One of the major causes of hearing loss can be aging when we naturally lose some of our hearing. Another common cause of hearing loss is long-term exposure to loud noises, such as noise experienced in the workplace, and loud music. Additionally, diseases, genes, gene mutations, as well as certain medications that present side effects can also cause hearing loss. 

Hearing loss can be identified by an audiologist as either sensorineural or conductive, although many people can experience both which is known as a mixed hearing loss. If you have a hearing loss in both ears, this is known as a bilateral hearing loss, while hearing loss in one ear is called unilateral hearing loss. 

A sensorineural hearing loss is the result of damage to the hair cells within the inner ear, and is commonly due to exposure to certain drugs, loud noise, ageing, diseases, or genetics. With a conductive hearing loss, the ability to conduct sound from the outer ear is reduced or lost due to foreign objects in the ear canal, a damaged eardrum, and in some cases, cysts, tumors, and diseases. Unlike sensorineural which is treated through long-term hearing aids, most cases of conductive hearing loss are temporary, and most can be cured. 

Sudden hearing loss can occur when there is a decrease of hearing by at least 30 decibels, and typically occurs in both men and women in their late 40s. It is commonly caused by ear blockage within the ear canal that prevents sound, such as through wax blockage or fluid behind your ear drum

With these types of hearing loss and common causes in mind, how can we recognize when we are experiencing hearing problems? 

How do I know if I am experiencing hearing loss?

While hearing loss is different for everyone, rarely causes pain or discomfort, and is a gradual process, it can present itself in a variety of common signs that you should be aware of.  For many people, the most common way to recognize hearing loss is to consider if you have noticed your hearing affecting your everyday life. It is important to be mindful of this, and to discuss any issues with an audiologist to understand the correct treatment that is most suitable for you.

You may find it difficult to watch TV without consistently turning up the volume or using subtitles, or often misunderstand what is being said and frequently ask people to repeat themselves. Important household noises such as the ringing of doorbells, telephones, and the running of water may also seem to be indistinct or even unheard entirely. 

Other signs of hearing loss that you may experience can be feeling as though people are speaking in a lower volume or mumbling, or having difficulty in following conversations in loud environments with many people such as parties or group gatherings, where conversations may be continually overlapping. Equally, you may experience difficulty in understanding what people are saying while talking on the phone.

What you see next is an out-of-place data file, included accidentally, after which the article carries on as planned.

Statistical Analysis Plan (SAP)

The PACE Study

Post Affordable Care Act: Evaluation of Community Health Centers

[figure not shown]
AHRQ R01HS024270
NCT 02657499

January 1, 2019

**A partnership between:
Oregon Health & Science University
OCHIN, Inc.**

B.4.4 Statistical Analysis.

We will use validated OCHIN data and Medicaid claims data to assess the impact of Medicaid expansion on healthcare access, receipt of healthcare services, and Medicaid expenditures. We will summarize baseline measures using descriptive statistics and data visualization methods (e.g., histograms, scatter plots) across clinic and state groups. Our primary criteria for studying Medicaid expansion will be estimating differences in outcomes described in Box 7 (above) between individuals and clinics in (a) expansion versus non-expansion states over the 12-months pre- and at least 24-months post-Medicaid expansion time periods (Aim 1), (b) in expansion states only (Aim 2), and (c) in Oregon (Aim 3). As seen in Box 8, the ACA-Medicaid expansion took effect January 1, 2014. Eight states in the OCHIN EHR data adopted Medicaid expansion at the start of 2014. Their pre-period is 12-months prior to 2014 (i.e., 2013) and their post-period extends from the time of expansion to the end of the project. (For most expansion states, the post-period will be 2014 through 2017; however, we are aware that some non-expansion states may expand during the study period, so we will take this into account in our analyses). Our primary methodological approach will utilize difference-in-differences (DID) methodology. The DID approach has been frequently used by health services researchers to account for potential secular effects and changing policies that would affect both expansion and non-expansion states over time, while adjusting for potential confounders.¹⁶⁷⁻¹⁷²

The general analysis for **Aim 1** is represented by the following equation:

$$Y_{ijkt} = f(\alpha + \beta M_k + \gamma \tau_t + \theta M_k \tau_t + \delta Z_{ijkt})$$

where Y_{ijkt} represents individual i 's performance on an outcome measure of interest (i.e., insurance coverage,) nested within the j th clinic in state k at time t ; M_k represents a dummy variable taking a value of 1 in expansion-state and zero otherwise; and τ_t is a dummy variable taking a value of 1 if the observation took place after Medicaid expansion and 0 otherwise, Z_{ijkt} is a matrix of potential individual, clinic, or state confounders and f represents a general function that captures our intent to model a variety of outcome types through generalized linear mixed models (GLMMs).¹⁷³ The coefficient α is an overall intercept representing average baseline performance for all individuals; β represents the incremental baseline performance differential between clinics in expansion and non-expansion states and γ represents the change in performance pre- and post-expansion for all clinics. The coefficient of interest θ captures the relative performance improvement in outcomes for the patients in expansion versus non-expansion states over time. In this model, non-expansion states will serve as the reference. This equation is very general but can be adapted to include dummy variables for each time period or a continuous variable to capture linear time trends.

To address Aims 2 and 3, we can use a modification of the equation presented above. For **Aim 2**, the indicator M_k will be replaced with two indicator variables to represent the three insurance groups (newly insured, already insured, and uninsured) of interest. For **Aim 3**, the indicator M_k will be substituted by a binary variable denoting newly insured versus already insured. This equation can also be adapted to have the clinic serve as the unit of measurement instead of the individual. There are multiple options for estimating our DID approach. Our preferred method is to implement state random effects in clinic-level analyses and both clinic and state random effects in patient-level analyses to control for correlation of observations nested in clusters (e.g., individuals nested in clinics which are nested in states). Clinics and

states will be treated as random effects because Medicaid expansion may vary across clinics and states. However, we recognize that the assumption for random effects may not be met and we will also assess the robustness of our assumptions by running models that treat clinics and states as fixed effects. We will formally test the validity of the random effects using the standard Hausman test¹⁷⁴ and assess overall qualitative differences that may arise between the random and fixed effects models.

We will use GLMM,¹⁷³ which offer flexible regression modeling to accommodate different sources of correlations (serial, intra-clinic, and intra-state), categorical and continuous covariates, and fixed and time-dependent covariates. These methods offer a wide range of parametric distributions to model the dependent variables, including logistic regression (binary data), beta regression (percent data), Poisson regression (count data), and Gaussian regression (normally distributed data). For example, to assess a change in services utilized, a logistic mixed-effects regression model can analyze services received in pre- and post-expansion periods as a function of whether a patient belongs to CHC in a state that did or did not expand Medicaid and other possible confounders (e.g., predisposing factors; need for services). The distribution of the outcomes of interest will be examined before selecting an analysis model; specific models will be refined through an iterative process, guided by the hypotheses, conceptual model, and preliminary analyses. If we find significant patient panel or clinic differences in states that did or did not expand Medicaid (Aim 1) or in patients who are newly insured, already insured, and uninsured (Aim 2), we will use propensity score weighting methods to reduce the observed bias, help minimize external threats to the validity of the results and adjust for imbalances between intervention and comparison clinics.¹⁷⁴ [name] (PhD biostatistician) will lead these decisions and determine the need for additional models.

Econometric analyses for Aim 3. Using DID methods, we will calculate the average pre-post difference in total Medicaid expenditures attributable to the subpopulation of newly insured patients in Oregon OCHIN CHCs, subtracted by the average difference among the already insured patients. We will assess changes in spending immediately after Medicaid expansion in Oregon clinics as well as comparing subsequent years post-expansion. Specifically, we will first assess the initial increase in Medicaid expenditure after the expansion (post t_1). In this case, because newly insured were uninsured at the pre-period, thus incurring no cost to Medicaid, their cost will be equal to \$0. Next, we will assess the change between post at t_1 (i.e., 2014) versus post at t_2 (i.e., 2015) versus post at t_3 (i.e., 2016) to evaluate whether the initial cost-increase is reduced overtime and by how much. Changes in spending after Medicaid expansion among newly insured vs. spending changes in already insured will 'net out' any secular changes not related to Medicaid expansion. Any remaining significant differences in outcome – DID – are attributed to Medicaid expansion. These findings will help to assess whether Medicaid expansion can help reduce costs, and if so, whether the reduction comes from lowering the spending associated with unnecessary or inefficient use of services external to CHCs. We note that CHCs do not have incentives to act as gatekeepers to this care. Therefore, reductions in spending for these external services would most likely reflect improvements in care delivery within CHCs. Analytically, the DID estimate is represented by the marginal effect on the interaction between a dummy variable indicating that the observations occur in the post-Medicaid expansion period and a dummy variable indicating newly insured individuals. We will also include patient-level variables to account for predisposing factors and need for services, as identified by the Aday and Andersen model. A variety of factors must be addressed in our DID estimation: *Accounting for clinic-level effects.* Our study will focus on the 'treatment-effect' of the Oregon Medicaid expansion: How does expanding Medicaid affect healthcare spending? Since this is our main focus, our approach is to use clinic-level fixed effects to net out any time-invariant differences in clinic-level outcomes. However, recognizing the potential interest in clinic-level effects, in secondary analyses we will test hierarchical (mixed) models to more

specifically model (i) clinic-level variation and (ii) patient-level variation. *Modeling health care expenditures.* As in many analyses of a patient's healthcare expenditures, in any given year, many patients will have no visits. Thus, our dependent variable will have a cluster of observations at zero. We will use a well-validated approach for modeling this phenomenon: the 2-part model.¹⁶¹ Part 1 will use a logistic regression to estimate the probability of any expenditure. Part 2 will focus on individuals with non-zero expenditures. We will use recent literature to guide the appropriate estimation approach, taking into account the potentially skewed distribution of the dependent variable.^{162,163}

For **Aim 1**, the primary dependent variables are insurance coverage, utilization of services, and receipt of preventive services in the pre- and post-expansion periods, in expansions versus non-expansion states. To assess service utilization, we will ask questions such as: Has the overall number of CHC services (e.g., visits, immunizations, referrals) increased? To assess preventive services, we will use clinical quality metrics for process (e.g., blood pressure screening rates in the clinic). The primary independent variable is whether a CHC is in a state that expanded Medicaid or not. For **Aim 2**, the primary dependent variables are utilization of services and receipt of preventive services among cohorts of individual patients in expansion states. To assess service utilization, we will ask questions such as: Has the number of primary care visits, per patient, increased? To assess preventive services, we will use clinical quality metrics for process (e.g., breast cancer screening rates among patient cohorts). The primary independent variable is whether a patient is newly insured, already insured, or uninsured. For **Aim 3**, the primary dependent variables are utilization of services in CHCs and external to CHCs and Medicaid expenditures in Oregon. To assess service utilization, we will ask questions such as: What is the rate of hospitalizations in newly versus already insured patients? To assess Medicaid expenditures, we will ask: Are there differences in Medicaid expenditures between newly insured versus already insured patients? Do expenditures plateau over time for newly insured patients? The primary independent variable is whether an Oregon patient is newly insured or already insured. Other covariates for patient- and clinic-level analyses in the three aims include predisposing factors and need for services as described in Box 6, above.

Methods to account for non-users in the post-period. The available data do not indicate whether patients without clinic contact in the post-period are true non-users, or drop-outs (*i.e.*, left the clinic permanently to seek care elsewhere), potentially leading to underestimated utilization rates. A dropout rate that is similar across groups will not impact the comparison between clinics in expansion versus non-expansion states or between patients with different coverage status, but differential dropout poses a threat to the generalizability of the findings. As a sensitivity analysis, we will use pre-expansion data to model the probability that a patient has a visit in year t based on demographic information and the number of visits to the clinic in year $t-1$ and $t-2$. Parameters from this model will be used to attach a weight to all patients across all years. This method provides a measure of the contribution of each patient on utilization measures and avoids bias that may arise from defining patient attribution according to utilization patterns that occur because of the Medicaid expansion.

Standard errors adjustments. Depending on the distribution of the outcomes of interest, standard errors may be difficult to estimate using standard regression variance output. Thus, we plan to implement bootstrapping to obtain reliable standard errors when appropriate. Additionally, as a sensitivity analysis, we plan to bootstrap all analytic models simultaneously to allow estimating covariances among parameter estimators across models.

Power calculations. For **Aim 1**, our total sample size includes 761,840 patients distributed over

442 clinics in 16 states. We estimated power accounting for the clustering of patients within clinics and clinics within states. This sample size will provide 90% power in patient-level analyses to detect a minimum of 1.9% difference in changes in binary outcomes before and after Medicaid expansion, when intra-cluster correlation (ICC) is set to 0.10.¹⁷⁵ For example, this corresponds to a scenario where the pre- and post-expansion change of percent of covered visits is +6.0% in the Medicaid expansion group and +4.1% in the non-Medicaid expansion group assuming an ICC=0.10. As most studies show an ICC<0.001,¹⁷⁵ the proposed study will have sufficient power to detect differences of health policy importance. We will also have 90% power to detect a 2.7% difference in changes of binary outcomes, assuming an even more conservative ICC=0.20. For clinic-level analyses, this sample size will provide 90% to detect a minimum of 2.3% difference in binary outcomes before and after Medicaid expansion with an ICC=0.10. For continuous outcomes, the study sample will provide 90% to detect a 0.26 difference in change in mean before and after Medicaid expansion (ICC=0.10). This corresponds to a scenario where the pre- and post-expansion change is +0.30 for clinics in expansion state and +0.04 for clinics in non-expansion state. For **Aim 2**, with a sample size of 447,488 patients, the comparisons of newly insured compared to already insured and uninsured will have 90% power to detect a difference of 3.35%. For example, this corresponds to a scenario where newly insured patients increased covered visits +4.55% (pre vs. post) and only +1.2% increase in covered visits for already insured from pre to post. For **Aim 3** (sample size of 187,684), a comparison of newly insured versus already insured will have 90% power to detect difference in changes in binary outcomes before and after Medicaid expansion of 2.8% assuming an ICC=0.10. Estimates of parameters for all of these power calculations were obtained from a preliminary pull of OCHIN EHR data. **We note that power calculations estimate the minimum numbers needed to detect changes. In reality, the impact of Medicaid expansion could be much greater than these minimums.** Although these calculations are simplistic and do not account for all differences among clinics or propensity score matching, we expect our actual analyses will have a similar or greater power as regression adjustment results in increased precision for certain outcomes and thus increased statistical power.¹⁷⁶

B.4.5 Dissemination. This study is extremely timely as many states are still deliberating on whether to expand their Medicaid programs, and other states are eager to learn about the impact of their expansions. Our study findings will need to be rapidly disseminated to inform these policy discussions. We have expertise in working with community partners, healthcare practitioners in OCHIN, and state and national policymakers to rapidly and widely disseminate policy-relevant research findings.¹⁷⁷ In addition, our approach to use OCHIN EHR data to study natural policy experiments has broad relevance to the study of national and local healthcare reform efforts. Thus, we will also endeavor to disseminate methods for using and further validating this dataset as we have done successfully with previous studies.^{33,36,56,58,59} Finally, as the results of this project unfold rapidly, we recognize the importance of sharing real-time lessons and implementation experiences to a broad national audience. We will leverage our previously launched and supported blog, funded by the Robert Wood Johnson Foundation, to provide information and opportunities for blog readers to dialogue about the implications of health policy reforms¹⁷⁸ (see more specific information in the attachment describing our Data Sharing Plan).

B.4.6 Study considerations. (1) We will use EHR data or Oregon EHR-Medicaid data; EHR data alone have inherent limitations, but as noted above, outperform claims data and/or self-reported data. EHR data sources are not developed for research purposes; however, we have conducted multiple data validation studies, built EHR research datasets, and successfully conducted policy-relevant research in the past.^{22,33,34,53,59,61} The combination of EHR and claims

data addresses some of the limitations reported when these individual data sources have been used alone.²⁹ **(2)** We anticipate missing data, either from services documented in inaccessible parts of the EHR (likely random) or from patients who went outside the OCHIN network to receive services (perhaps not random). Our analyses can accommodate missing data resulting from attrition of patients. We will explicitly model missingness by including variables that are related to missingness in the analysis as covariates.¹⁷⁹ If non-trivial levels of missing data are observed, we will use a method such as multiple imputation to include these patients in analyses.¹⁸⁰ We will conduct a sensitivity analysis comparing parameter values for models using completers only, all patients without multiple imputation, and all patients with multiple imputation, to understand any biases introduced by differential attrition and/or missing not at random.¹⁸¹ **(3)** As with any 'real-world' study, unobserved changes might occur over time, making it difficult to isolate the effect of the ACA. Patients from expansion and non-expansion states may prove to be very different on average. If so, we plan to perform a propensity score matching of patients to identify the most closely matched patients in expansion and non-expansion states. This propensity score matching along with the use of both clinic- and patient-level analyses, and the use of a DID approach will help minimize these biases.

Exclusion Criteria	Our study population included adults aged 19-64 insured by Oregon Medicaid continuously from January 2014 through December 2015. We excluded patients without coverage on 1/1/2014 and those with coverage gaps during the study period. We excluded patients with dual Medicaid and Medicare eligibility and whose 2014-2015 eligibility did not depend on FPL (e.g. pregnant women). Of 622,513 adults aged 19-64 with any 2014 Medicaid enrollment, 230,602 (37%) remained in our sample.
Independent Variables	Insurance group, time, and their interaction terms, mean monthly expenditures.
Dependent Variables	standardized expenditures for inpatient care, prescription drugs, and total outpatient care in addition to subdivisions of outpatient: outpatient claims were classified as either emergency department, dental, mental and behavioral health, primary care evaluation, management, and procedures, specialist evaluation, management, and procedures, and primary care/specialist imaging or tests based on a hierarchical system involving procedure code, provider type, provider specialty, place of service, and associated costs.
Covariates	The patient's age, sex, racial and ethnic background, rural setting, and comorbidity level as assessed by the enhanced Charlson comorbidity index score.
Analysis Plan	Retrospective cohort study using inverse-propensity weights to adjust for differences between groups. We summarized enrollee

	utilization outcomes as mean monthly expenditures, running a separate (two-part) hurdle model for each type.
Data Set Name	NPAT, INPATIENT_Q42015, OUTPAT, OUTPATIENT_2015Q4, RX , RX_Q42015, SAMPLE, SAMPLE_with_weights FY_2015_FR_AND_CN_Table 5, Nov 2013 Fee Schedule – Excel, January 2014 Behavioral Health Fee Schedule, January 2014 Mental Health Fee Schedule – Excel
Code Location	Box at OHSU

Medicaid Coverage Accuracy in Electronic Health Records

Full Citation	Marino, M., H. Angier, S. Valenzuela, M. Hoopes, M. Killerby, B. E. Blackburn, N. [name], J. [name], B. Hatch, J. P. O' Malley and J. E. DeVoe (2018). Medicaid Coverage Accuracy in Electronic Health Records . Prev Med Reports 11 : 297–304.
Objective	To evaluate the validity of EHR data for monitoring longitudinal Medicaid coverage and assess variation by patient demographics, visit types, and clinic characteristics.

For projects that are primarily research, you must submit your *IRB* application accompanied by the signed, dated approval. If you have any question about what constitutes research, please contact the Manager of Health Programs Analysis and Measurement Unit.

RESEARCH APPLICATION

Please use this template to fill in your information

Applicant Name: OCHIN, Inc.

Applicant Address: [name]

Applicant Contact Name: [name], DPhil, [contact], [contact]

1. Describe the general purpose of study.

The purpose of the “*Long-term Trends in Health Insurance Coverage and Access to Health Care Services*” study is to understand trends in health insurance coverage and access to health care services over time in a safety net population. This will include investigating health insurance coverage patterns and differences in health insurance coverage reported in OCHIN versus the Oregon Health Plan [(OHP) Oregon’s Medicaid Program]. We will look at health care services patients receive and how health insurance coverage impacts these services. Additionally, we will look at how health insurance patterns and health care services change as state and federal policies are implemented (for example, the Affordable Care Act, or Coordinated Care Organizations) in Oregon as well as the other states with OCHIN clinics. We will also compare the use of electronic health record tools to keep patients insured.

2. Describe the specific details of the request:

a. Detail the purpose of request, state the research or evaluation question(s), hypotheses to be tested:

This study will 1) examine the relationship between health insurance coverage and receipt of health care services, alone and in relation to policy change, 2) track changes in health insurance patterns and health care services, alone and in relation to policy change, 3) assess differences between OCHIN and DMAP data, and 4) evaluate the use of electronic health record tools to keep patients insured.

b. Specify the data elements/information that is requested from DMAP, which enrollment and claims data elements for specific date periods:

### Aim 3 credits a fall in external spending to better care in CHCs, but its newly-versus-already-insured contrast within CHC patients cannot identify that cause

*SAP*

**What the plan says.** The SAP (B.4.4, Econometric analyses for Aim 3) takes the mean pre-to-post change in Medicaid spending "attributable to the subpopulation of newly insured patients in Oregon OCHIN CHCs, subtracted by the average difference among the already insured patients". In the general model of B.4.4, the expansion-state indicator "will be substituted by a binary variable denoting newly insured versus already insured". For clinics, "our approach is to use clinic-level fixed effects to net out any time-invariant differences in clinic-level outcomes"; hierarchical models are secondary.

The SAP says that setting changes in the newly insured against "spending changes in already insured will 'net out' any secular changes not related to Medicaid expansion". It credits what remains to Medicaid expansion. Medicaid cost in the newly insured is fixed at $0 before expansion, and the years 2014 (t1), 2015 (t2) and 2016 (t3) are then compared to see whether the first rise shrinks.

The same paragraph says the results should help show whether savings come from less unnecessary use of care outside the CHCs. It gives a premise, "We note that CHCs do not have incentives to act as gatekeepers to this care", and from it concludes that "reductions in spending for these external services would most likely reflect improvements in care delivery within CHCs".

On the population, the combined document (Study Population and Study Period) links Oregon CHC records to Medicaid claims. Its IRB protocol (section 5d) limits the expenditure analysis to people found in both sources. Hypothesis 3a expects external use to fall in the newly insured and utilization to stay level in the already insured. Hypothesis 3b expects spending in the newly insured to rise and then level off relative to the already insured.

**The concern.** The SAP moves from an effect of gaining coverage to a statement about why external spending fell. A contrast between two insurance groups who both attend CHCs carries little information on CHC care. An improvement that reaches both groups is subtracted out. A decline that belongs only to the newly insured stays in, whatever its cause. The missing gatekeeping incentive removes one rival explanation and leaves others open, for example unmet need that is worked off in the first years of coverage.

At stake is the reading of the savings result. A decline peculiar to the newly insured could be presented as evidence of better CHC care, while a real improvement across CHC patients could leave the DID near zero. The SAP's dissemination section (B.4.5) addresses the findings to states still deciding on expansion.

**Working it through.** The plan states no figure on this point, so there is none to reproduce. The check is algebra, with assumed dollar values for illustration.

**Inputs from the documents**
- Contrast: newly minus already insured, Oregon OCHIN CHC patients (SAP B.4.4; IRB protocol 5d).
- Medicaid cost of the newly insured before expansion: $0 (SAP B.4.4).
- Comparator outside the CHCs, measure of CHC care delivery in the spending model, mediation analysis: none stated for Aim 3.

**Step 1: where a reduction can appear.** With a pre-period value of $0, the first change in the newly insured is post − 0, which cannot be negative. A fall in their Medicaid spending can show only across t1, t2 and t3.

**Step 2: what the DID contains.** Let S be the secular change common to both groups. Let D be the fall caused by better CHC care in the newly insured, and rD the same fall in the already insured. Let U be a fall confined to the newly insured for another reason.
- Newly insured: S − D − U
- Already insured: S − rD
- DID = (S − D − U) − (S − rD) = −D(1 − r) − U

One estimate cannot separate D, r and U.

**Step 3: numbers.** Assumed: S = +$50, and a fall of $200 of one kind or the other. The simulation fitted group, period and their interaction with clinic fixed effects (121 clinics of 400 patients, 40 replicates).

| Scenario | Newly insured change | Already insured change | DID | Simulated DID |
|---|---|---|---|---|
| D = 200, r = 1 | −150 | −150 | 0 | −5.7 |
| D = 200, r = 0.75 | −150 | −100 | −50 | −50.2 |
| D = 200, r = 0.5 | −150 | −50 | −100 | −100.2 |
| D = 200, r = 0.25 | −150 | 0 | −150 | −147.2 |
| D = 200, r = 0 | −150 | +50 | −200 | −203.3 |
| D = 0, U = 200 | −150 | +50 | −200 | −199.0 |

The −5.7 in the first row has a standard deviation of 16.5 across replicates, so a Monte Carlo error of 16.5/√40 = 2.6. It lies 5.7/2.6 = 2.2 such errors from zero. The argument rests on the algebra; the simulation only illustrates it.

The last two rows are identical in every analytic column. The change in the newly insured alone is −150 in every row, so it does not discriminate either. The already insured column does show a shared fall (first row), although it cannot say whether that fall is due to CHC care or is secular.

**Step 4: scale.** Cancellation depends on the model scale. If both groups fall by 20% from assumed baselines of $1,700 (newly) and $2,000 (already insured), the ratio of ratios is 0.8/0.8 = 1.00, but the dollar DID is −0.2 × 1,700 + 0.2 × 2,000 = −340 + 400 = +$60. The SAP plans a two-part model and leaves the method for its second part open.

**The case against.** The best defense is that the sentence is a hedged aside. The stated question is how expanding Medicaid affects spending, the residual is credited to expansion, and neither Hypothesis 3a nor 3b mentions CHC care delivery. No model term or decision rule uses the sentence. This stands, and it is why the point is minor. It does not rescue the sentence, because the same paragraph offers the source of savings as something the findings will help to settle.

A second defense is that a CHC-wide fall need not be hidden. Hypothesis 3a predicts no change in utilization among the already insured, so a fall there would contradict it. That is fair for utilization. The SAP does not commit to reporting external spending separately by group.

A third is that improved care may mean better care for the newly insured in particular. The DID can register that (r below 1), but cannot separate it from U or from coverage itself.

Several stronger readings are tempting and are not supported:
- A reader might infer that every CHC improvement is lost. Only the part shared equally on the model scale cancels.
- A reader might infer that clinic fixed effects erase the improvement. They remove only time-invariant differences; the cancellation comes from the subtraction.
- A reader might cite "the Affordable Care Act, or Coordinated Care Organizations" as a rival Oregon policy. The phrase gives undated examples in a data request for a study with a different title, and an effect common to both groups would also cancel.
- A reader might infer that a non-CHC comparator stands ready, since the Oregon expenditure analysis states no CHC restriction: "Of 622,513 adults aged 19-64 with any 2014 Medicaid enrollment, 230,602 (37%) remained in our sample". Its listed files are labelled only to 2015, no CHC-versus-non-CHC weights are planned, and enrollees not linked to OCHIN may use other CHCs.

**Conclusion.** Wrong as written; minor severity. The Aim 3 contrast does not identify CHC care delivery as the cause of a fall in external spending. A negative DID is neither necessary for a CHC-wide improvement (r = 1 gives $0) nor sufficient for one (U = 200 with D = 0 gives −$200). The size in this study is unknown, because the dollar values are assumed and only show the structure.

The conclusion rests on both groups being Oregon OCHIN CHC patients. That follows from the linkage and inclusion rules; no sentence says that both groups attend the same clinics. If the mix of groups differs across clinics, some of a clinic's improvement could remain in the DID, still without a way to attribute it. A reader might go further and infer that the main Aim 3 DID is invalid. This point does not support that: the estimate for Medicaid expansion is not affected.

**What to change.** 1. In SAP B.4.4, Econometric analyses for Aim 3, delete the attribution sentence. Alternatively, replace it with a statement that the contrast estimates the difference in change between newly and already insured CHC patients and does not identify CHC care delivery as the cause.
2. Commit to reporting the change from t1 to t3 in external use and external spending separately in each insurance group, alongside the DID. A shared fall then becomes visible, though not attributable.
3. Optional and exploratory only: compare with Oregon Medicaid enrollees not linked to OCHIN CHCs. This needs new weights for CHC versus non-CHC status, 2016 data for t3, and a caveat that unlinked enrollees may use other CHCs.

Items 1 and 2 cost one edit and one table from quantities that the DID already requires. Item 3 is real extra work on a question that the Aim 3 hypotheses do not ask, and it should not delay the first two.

As hearing loss affects sound travelling in higher frequencies, you may also experience trouble specifically hearing women and children due to their higher pitches compared to men. Many people with hearing problems also report tinnitus and, often describe this as a high-pitched ringing or buzzing sound in their ear. If you or someone you know is experiencing any of these hearing loss symptoms, it can be a good indication that you need to get a hearing assessment completed with an audiologist. 

Leading factors of hearing loss that you may also want to discuss with an audiologist is if you have a family history of hearing loss, any underlying health conditions, or if you are taking any medication. 

Hearing impairments can often be underestimated by patients as well as their families. As hearing is a vital component to communication, the best call of action is to visit an audiologist here at Your Hearing Connection. Hearing loss should never be ignored, and can be easily treated with devices such as hearing aids and cochlear implants for noticeable hearing improvement.

Depending on your hearing issue, your audiologist will determine what is best for you and will clearly outline the important after-care that is required. Your Hearing Connection is devoted to improving people’s lives through offering professional advice and treatment for better hearing. To learn more about our services and what we can do to benefit yours or a loved one’s hearing, please contact our expert team at 626-538-9920.